Clause 96 - Gifts of real property to charity

Part of Finance Bill – in a Public Bill Committee at 4:00 pm on 13th June 2002.

Alert me about debates like this

Photo of Mr John Burnett Mr John Burnett Liberal Democrat, Torridge and West Devon 4:00 pm, 13th June 2002

I am extremely grateful to you, Mr. Gale. Two problems have been raised with me and with other Committee members by the Law Society. I do not believe that they have been debated before. They relate to technical problems with the provisions. The danger of recapture of tax relief will be a considerable disincentive for those making gifts of real property to a charity and will defeat the purposes of clause 96. I refer particularly to subsequent innocent, bona fide transactions that could lead to a claim for repayment of tax relief.

The first point relates to clause 96(5), which contains supplementary provisions for gifts of real property. Proposed new section 587C(9) defines a disqualifying event and, accordingly, a clawback of relief given under section 587B, where the person who made the disposal, or any person connected with him,

''becomes entitled to an interest or right in relation to all or part of the land to which the disposal relates . . . otherwise than for full consideration in money or money's worth.''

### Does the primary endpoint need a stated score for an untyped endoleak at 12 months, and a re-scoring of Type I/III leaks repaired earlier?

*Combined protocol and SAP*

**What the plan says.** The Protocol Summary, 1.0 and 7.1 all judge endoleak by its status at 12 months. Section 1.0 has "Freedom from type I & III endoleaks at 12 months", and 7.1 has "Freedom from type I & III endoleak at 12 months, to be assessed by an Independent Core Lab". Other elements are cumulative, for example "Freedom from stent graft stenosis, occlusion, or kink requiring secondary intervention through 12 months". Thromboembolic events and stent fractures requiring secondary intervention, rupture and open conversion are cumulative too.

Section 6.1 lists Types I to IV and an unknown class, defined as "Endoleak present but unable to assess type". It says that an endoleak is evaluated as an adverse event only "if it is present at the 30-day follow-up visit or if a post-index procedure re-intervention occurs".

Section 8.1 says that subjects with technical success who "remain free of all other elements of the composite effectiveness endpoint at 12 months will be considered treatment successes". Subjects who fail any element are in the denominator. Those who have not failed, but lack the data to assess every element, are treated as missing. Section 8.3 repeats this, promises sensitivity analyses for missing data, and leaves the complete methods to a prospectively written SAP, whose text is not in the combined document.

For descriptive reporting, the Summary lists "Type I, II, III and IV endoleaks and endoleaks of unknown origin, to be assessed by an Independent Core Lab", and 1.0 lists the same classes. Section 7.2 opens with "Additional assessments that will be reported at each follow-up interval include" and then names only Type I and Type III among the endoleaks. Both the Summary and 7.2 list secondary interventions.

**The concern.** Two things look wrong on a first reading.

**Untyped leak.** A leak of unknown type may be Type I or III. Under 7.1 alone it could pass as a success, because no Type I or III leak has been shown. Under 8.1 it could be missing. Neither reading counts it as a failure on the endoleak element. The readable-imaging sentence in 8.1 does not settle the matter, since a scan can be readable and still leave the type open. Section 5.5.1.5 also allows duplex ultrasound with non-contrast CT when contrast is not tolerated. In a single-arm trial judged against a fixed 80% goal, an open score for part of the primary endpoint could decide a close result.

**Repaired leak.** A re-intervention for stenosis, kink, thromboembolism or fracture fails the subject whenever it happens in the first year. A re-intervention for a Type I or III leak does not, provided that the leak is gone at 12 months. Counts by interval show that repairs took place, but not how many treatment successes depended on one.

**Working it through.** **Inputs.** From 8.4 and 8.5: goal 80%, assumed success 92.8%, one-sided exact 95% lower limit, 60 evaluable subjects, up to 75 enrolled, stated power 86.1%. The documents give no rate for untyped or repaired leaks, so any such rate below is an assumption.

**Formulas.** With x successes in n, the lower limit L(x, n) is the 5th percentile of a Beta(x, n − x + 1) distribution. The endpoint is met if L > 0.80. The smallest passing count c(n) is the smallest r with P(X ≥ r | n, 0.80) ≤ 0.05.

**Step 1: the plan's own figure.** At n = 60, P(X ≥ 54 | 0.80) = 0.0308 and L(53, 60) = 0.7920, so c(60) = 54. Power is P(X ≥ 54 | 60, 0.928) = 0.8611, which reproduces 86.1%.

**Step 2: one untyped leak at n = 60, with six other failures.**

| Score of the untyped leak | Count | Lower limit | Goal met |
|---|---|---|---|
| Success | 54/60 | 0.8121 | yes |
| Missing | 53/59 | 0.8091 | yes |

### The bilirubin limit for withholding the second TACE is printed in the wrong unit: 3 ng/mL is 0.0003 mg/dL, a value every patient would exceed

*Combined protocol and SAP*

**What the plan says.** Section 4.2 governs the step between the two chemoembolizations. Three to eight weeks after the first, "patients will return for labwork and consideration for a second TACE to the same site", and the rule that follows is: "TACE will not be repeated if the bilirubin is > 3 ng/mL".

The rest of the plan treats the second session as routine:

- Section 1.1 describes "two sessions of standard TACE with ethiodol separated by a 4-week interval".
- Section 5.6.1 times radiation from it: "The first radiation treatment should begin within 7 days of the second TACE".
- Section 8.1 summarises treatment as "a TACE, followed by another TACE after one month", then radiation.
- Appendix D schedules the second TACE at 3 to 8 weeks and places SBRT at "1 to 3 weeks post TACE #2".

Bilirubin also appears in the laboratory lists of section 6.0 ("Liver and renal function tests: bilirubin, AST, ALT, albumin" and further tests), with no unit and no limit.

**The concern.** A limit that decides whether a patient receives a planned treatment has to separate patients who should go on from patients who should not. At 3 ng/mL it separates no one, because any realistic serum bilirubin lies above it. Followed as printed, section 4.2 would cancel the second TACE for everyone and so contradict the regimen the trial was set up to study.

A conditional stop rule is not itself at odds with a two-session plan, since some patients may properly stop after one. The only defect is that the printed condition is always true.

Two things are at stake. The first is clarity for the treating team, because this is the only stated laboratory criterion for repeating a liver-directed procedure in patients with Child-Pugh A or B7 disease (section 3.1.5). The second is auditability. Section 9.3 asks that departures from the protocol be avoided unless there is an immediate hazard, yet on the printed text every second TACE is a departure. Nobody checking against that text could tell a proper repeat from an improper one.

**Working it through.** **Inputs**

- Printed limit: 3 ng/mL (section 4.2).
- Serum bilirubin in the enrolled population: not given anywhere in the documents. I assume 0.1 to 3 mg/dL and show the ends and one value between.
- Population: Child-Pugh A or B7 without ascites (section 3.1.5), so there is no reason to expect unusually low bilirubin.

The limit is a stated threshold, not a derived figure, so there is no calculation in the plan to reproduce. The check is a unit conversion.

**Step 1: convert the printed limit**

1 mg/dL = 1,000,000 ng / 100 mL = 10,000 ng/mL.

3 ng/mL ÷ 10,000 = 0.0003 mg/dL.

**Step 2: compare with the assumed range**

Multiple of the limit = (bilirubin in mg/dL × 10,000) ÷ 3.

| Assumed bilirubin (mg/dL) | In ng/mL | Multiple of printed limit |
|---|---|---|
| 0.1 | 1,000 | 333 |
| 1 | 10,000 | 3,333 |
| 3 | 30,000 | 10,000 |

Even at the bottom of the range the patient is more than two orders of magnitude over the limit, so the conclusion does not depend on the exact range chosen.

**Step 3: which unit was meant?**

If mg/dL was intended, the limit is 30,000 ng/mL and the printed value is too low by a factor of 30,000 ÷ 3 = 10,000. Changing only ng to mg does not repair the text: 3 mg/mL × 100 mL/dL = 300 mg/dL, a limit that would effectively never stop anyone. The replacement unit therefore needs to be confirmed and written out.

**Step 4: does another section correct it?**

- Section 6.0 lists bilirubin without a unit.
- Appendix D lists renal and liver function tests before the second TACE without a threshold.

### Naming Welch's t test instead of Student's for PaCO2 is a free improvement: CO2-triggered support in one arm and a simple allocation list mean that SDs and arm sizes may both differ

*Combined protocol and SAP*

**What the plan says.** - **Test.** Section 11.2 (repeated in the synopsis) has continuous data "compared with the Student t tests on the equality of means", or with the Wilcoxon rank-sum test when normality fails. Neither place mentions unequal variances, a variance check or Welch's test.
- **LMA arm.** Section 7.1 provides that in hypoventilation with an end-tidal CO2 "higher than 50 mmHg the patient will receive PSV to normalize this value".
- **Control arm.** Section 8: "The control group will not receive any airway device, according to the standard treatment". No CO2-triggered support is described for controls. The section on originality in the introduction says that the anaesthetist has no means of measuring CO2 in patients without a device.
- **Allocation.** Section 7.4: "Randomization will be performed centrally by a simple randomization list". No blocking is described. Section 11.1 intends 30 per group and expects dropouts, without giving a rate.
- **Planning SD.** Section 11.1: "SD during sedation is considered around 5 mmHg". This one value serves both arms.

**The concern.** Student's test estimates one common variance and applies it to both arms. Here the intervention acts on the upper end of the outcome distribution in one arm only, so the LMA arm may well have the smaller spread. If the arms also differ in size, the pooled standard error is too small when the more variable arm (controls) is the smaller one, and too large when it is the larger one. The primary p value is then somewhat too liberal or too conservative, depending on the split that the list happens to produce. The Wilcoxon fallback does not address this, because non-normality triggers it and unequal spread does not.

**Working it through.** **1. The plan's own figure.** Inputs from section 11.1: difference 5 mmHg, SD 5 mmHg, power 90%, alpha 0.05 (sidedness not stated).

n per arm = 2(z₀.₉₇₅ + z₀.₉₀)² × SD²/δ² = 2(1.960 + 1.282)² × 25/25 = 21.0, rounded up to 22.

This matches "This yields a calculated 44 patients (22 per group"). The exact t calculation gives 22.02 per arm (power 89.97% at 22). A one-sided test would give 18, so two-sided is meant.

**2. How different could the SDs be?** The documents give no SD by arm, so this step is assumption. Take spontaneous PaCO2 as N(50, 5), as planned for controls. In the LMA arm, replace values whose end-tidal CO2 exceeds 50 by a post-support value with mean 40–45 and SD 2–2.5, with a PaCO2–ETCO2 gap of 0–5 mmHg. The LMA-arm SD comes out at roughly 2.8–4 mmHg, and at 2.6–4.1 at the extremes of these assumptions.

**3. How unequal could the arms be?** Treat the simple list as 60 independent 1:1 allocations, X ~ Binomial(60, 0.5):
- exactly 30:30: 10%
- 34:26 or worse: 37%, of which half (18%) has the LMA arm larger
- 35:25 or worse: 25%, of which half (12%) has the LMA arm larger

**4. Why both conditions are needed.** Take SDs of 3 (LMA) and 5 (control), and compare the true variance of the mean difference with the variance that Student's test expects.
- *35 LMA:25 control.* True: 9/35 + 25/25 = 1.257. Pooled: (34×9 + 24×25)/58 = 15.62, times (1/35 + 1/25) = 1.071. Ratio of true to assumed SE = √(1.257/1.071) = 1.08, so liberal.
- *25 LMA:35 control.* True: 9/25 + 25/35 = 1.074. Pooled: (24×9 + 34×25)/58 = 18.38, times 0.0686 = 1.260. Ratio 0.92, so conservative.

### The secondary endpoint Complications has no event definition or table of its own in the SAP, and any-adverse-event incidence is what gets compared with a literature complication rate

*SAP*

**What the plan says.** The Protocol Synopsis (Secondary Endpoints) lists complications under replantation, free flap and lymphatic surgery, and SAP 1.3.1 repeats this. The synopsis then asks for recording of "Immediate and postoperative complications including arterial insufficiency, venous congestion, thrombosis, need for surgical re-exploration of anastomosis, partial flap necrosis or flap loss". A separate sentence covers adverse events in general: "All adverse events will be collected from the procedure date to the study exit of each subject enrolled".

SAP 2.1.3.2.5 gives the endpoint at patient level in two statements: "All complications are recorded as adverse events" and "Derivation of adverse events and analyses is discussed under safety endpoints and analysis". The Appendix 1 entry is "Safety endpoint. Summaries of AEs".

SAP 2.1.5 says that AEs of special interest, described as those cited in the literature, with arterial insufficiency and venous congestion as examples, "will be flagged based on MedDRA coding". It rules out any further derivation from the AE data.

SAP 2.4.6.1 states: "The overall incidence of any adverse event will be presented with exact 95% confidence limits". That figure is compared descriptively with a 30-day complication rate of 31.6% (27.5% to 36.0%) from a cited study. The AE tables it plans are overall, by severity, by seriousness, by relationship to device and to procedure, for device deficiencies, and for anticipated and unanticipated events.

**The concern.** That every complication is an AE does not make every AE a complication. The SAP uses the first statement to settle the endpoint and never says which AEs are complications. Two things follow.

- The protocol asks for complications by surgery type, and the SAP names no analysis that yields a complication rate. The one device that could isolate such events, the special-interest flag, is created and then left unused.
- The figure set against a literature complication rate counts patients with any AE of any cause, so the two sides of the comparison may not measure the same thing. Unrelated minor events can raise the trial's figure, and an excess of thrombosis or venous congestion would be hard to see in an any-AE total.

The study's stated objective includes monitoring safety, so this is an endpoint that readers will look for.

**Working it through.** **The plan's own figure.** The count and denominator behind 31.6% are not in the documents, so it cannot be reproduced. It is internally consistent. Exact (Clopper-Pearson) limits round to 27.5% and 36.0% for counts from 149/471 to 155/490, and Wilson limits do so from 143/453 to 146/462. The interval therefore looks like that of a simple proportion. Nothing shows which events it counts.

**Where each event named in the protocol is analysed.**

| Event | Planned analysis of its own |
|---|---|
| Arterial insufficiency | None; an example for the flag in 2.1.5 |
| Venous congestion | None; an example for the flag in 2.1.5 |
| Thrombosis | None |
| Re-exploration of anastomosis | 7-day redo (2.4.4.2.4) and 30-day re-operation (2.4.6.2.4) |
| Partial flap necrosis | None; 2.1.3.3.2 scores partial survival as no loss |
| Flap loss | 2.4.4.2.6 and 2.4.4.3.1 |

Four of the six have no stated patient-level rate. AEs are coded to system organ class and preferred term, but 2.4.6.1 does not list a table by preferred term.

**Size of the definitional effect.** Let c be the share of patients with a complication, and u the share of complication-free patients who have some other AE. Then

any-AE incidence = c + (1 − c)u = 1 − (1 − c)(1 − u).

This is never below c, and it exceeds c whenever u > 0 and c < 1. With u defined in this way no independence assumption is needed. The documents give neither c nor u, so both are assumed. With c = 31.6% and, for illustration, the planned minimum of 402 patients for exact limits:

That is an extremely wide provision. It could catch a number of sets of circumstances in which the spirit of the rules is not breached. For example, if a person grants a lease to a charity and obtains tax relief, it would appear that that tax relief will be withdrawn if the person subsequently makes a gift of the freehold reversion to a relative. Given that example, the charity will still retain the benefit of the property given to it.

My second point concerns a gift that is given to a charity on condition, for example, that the property be used for charitable purposes, which is an eminently sensible provision. If, later, the condition is no longer satisfied, arguably a disqualifying event arises. That could occur many years later and it would not seem

appropriate to recapture the tax relief if the arrangements were genuinely undertaken.

The first problem could be overcome if subsection (9)(a) were limited to the donor or a connected person becoming entitled to the interest acquired by the charity or an interest derived from that interest. The second set of circumstances that I have posited would appear to require a specific saving provision in the legislation.

I hope that the Minister will give some thought to those points. Those of us who advise donors to charity, or who have considered making gifts to charity, will not want to have the original tax relief recaptured or to receive demands for repayment if, in future, a bona fide incident occurs that could give rise to a charge to tax.